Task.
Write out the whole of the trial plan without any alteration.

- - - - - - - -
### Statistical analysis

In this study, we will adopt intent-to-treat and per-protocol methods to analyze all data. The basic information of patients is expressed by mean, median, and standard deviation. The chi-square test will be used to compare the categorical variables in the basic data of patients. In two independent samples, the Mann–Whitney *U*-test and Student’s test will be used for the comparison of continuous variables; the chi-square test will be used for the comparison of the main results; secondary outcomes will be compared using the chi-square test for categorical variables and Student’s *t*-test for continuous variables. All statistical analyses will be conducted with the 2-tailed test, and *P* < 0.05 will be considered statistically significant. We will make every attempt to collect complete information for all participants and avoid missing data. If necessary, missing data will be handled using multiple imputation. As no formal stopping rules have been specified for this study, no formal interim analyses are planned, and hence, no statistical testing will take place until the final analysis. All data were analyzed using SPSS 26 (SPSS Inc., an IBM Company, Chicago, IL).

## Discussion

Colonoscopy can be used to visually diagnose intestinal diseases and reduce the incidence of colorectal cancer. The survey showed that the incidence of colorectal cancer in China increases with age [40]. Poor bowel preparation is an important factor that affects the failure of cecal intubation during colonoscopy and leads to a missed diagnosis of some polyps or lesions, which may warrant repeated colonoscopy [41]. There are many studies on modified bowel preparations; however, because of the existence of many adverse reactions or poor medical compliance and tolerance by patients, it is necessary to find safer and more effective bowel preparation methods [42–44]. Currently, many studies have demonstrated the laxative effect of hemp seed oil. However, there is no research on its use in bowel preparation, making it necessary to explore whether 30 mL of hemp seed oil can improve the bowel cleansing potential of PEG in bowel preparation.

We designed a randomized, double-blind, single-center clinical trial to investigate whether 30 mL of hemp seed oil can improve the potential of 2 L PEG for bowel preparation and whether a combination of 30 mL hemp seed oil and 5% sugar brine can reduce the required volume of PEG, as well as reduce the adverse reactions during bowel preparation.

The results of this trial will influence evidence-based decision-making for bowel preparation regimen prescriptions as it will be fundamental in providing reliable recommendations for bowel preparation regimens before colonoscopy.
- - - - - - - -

### Statistical analysis

In this study, we will adopt intent-to-treat and per-protocol methods to analyze all data. The basic information of patients is expressed by mean, median, and standard deviation. The chi-square test will be used to compare the categorical variables in the basic data of patients. In two independent samples, the Mann–Whitney *U*-test and Student’s test will be used for the comparison of continuous variables; the chi-square test will be used for the comparison of the main results; secondary outcomes will be compared using the chi-square test for categorical variables and Student’s *t*-test for continuous variables. All statistical analyses will be conducted with the 2-tailed test, and *P* < 0.05 will be considered statistically significant. We will make every attempt to collect complete information for all participants and avoid missing data. If necessary, missing data will be handled using multiple imputation. As no formal stopping rules have been specified for this study, no formal interim analyses are planned, and hence, no statistical testing will take place until the final analysis. All data were analyzed using SPSS 26 (SPSS Inc., an IBM Company, Chicago, IL).

## Discussion

Colonoscopy can be used to visually diagnose intestinal diseases and reduce the incidence of colorectal cancer. The survey showed that the incidence of colorectal cancer in China increases with age [40]. Poor bowel preparation is an important factor that affects the failure of cecal intubation during colonoscopy and leads to a missed diagnosis of some polyps or lesions, which may warrant repeated colonoscopy [41]. There are many studies on modified bowel preparations; however, because of the existence of many adverse reactions or poor medical compliance and tolerance by patients, it is necessary to find safer and more effective bowel preparation methods [42–44]. Currently, many studies have demonstrated the laxative effect of hemp seed oil. However, there is no research on its use in bowel preparation, making it necessary to explore whether 30 mL of hemp seed oil can improve the bowel cleansing potential of PEG in bowel preparation.

We designed a randomized, double-blind, single-center clinical trial to investigate whether 30 mL of hemp seed oil can improve the potential of 2 L PEG for bowel preparation and whether a combination of 30 mL hemp seed oil and 5% sugar brine can reduce the required volume of PEG, as well as reduce the adverse reactions during bowel preparation.

The results of this trial will influence evidence-based decision-making for bowel preparation regimen prescriptions as it will be fundamental in providing reliable recommendations for bowel preparation regimens before colonoscopy.